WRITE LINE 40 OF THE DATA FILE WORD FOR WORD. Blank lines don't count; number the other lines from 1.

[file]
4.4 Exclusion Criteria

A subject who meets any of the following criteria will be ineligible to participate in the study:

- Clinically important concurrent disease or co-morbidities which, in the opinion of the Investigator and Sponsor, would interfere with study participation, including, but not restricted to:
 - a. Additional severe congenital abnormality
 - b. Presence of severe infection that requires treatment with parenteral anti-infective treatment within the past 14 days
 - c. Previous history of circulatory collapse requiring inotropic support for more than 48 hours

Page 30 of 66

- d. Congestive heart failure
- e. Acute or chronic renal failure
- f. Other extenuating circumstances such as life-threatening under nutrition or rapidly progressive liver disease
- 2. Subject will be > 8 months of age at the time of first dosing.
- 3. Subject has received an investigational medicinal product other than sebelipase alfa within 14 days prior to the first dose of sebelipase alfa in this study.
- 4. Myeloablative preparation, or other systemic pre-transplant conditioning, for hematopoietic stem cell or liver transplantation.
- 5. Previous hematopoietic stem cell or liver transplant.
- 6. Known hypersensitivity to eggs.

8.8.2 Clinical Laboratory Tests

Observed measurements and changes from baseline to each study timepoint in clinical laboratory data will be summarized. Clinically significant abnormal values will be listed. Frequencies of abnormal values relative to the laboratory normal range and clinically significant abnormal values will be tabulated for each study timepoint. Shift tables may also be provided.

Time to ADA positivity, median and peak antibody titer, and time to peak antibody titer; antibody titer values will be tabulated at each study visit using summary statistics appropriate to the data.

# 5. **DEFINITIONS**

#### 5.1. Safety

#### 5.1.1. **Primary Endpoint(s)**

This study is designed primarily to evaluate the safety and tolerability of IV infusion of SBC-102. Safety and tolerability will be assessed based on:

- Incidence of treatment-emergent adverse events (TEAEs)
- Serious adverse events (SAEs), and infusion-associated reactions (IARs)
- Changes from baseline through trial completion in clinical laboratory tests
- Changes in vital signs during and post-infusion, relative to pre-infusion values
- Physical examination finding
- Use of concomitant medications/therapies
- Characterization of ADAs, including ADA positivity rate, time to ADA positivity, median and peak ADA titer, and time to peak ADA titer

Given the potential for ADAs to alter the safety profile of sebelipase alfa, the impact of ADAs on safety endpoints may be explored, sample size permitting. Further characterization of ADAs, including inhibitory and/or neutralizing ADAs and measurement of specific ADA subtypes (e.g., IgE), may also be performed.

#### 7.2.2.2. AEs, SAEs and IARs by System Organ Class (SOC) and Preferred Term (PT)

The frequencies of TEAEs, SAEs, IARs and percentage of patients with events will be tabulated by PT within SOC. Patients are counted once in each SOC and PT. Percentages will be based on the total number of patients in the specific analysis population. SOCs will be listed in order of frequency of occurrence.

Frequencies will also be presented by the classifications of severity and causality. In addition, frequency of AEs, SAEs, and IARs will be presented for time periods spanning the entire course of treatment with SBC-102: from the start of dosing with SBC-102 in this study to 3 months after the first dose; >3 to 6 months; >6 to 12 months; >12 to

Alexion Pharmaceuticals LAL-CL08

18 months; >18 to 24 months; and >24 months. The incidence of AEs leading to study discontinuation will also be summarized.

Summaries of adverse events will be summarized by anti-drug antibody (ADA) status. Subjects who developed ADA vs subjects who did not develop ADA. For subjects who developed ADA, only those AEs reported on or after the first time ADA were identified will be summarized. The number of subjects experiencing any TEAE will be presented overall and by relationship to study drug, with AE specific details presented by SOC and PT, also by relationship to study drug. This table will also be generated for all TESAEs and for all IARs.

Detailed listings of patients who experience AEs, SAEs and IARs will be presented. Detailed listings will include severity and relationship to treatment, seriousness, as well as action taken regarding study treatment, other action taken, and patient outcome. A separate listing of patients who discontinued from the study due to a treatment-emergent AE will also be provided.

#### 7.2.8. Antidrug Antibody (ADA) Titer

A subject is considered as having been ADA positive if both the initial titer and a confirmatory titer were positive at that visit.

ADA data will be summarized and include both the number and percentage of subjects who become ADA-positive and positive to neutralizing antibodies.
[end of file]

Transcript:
ADA data will be summarized and include both the number and percentage of subjects who become ADA-positive and positive to neutralizing antibodies.